It seems odd to have to go so far to find a collie and remain dedicated to rescue.  Collies are as rare as hen's teeth in this part of the US and for the life of me I have no idea why.  They are the most amazing dogs yet seem to be in greater numbers on the East Coast and the South.  The California Collie Rescue organizations refuse to adopt to Nevada (not a clue on this one) citing there must be a home check.  DeAnne performed the home check for Southwest Collie Rescue without issue.


rhett
Rhett's picture on the Southwest Collie Rescue Website.
In summary, I have been granted the privilege of having Rhett come to live with me.  Cindy, Rhett's foster Mom, is an amazing woman.  She lives in Arizona and has been introducing Rhett to the world of people.  She has five dogs in her home currently, Rhett made number six which is a lot of dog.   Rhett is dog socialized but not people socialized.  He just hasn't had much contact with people so he is shy.  He had never been in a house, was undernourished and had worms.  My understanding is that most of the Tomball Collies were not in great shape.  Cindy has Rhett learning to trust people.  He may have a ways to go, yet she laid the foundation of trust.

Tomorrow Loretta, having driven from Las Vegas, not quite to Phoenix, then back and housing Rhett at her home overnight, will drive from Las Vegas to Beatty to deliver Rhett.  Many people have given a great deal to make this happen for which I am grateful. 

Monday, September 10, 2012

Busy



I have been so busy lately.  I started a new job and am always behind.  I figure I won't get caught up until the semester ends.  I haven't been this flustered since I was hired the day before school started at my first teaching job.

Elle and Chance only get walks every other day right now.  I work too many hours and walk a whole lot during the day.  I will say Elle is a quick learner.  My cherry tomato finally started producing ripe fruit and I picked a few and popped them in my mouth.  Warm from the sun, sweet as can be.  Elle watched me do it.

"You want to try a tomato?" I asked her.  I bit one in half and gave it to her.  She loved it.  She observed and studied me picking and eating.  Then she tried it all by herself.  She picked her own little tomato.  I couldn't stop laughing.  Silly dog.  Except now, a few days later, it isn't quite as funny.  There are never any ripe tomatoes.  Elle picks them before I can get to them.  Grrrrrrr.  Damned smart dog.  Soon I'll have to start spelling in front of her.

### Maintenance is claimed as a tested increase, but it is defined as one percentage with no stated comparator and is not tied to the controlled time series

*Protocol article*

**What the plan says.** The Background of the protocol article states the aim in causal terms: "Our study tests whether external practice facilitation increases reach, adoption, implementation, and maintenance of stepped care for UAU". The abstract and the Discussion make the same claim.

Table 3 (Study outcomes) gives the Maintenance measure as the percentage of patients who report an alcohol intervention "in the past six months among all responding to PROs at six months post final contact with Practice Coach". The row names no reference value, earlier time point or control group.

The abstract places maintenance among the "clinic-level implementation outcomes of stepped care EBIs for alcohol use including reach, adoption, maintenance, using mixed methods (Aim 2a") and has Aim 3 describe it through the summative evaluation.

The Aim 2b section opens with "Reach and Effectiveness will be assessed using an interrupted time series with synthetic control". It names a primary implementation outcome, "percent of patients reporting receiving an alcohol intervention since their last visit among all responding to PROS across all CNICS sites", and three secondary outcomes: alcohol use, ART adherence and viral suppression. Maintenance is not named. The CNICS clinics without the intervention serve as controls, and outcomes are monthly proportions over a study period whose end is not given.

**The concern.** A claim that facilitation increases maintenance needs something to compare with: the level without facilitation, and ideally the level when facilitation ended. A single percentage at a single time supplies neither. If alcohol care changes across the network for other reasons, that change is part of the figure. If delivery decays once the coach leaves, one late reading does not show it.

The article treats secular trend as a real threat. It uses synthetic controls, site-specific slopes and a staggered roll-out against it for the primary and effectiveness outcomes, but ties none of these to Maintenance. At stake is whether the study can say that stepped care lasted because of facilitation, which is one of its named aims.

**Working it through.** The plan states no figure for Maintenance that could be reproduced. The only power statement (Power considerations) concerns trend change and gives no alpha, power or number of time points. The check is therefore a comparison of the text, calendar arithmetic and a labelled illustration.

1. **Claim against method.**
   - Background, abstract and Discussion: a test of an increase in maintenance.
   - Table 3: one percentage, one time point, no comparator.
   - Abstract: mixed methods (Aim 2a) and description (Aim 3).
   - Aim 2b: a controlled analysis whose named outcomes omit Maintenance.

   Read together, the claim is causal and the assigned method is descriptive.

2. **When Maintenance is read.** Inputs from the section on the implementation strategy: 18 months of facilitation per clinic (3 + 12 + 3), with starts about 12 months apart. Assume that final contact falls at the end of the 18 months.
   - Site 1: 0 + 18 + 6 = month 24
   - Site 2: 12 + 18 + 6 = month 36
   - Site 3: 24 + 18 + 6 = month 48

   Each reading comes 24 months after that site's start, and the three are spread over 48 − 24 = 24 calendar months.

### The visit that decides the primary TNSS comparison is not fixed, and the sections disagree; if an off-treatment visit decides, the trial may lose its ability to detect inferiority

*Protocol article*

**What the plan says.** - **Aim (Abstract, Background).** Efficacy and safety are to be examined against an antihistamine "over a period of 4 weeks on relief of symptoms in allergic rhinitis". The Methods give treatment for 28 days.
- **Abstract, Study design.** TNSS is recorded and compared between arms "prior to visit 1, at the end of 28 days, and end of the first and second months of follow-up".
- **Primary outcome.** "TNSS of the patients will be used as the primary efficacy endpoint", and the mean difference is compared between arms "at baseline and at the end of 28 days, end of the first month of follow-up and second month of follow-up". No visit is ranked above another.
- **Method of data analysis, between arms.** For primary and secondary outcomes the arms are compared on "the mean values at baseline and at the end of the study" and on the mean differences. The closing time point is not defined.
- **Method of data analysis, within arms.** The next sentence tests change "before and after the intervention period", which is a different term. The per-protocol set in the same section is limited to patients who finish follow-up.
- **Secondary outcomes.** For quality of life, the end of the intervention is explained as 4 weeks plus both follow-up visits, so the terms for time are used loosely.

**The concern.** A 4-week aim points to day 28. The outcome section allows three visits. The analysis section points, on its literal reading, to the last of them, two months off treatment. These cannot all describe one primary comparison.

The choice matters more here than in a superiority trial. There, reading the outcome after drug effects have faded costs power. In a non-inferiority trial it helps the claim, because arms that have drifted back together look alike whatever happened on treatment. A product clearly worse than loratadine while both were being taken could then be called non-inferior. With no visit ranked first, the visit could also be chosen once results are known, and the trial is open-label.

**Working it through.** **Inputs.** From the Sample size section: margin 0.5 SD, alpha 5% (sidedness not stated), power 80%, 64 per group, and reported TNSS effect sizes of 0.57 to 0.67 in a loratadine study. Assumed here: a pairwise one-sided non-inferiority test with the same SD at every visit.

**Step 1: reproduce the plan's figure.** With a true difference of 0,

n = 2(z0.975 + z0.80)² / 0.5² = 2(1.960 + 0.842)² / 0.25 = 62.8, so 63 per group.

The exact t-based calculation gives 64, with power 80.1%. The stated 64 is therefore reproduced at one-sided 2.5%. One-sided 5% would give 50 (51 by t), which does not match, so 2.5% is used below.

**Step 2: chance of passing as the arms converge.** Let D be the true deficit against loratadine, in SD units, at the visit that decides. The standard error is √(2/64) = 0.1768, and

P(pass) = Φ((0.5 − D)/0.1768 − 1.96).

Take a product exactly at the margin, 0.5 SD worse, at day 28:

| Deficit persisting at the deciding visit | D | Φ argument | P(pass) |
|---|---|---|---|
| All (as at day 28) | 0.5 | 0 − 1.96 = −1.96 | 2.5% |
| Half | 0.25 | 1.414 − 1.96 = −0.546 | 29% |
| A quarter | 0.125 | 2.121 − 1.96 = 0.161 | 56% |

Saturday, August 18, 2012

Changes

I haven't blogged in a while.  Maybe that's the beauty of blogging, you do it only when you want.  There have been so many changes this summer.  I applied for a new position at the university and got it, something that historically I only do every 12 years.  I miss seeing some of the people I worked with every single day.  Yet I am on stable money now, not at the mercy of grant funding.  The new job, well it's perfect for me.  It's going to be a rough semester, but the first time through always is.  I now coordinate the undergraduate biology labs at the university.  I'm going to love it.  The position comes with a real office with a real window and  my own phone number in a beautiful new building.   

To complicate matters, one week into the job I pulled jury duty.  Luckily I drew the new short trial format. After a 10 hour day, my duty and the trial were both done.  Whew.  

The poor dogs though.  The funky hours trying to learn the new job before the incumbent retires in two weeks has taken its toll.  Some 6am days, the super hot weather and smoke from forest fires has messed with our morning walks.  I think the dogs feel neglected and I'm all out of whack. I get my best thinking done on those walks.

The dry spring has had an unusual effect on my plum tree.  Without the dampness that fosters aphids or the late blossom killing frost, the plum tree, for the first time in its life, is having plums.  They are beautiful and bountiful.  It seems the dogs have found a new past time: eating all of the fallen plums.  It took me an entire week to figure out the massive diarrhea belonging to otherwise happy dogs.  The pits laying all over the back yard gave them away.  The little piglets ate and ate without restraint.  I spent two nights this week picking all of the plums off of the tree.  Diarrhea, gone.  

My little fur family and I are laying low until the heat breaks.  There isn't a one of us that isn't looking forward to that first chill in the air signalling fall.  Elle and Chance often sleep outside together on the cool grass guarding the veggie garden from rabbits  and listening for the sound plums make as they hit the ground.